5 Ripple Effects Chip Kelly's Hiring Will Have on Philadelphia Eagles' Roster
Fans should be delighted with the Eagles' newest addition for a couple of reasons. The first is because the head coach will not be Andy Reid.
The second reason to be excited about Kelly coming to Philadelphia is because of the innovative offensive attack he runs. Although there is plenty of skepticism about whether or not Kelly’s offense can translate into the NFL, the fact remains that the NFL is now an offensive league that enables a fast-paced style of play to flourish. Look at any NFL offense that runs a hurry-up style and notice where that offense is ranked.
It’s unlikely that Kelly will come out of the gate next season and try to run 90 plays every game. It’s also unlikely that he will attempt two-point conversions on a whim. Furthermore, Kelly doubtlessly recognizes that if his approach to the game is going to succeed, he will have to ease it in to let his players get used to it.
There are a lot of effects that Eagles fans can expect to see from the impact of their team’s new head coach. The following slideshow will outline a few of those.
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Chip Kelly’s quarterbacks have borne no resemblance to Nick Foles with the exception that both Foles and Kelly’s quarterbacks have received the football from a center. From there, it does not appear as though the new coach and relatively new quarterback have too much common ground with which to build a future upon.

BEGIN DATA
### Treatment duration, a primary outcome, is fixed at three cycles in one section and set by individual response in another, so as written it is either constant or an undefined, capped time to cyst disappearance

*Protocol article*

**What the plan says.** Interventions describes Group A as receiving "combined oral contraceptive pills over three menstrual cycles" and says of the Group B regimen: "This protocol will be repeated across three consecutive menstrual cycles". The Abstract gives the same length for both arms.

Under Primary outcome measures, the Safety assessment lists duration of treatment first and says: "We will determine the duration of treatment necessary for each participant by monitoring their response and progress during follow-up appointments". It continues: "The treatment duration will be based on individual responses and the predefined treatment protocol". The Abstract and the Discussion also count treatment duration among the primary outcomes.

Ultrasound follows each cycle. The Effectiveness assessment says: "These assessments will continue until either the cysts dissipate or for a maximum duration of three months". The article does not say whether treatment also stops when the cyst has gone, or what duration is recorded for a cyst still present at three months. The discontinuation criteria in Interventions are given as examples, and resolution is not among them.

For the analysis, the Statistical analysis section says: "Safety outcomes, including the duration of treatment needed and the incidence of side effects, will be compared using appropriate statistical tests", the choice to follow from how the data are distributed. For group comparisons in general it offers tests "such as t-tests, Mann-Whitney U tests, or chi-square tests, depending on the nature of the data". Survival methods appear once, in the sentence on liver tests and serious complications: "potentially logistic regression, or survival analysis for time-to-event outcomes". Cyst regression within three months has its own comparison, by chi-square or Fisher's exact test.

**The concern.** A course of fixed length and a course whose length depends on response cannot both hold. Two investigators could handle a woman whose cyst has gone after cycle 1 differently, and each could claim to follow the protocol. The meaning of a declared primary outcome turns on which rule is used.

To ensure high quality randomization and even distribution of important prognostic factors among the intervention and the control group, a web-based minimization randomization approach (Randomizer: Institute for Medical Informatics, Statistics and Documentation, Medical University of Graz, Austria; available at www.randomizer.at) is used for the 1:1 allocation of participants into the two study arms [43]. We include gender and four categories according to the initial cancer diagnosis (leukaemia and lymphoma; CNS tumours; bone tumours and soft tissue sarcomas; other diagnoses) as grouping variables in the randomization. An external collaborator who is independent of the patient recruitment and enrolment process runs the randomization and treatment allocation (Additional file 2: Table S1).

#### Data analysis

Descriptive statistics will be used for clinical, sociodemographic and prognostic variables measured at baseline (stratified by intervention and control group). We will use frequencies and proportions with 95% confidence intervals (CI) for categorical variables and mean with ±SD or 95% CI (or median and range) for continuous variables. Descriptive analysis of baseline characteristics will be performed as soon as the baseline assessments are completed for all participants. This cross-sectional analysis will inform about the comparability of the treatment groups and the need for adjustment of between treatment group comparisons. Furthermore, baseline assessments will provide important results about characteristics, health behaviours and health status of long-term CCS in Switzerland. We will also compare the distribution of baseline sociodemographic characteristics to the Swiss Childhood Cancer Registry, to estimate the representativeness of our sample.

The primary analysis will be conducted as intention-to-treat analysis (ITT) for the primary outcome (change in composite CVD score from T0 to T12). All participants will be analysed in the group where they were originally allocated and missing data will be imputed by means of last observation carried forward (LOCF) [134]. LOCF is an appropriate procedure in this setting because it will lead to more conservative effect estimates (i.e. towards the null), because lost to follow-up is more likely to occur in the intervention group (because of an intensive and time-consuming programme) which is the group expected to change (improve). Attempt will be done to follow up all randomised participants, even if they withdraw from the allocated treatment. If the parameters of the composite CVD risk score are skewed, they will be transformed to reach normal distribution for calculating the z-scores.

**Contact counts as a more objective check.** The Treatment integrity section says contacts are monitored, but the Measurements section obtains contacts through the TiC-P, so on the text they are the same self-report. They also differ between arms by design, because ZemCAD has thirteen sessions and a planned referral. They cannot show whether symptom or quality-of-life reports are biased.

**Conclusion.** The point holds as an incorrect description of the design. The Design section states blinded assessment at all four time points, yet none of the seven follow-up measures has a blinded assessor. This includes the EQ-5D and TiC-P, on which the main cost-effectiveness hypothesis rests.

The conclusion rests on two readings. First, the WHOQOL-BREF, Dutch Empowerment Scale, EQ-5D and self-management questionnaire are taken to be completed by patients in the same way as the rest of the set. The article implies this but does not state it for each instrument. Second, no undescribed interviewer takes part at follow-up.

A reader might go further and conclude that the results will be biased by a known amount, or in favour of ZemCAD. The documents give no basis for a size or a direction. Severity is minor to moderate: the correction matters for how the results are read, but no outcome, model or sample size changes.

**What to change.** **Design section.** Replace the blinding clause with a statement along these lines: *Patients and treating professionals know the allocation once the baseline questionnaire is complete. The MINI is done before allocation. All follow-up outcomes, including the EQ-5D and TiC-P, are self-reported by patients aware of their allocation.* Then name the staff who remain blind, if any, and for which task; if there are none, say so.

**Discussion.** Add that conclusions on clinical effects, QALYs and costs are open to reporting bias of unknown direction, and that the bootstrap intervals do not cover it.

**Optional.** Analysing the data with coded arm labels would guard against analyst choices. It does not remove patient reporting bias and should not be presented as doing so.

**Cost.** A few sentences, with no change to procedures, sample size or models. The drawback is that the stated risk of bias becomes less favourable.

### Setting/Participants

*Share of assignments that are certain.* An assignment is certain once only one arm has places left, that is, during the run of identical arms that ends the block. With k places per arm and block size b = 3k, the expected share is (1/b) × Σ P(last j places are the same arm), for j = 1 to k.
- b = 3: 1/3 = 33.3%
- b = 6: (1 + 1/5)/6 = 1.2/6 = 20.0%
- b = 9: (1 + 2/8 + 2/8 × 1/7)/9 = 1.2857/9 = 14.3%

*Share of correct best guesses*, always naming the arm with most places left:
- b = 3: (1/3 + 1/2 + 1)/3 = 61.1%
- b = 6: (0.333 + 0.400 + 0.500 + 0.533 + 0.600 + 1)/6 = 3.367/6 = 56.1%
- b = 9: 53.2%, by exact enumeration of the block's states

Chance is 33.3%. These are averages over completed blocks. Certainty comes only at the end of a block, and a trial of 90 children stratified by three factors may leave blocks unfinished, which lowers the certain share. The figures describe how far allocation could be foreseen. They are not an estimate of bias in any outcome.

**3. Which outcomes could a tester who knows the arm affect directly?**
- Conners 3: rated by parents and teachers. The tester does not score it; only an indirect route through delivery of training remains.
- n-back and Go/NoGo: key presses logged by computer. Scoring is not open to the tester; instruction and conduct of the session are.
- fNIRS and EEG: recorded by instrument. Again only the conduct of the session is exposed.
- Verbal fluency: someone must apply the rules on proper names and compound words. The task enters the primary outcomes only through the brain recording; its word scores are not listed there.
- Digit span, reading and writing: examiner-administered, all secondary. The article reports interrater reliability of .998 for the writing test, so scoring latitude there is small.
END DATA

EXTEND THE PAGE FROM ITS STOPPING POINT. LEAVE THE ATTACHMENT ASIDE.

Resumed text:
Nonetheless, there is virtually no one in the upcoming draft with the potential to succeed in the NFL under Kelly’s tutelage. This leaves the new coach and his organization in quite a predicament.
On one hand, the Eagles have Michael Vick, who built his reputation and has succeeded in the NFL as a running quarterback. But Vick in 2013-14 is not the Vick from 2003. Vick is now injury and turnover prone. Although the Eagles' 2012-13 troubles can hardly be completely attributed to Vick’s shortcomings, he is likely not the guy who Kelly can use in his first season as an NFL head coach. For starters, it would be financially irresponsible for the Eagles to pay Vick the money his contract calls for. But there is a possibility it could happen, and it may or may not be a complete disaster.
On the other hand, the Eagles have Foles. Kelly’s offense works with mobile quarterbacks. One thing about Foles is that his mobility isn't exactly up to par—neither is his speed. But perhaps Kelly’s system relies more on its offensive linemen than it does on the quarterbacks mobility. That’s likely not the case, but the Eagles had apparently been committed to Foles.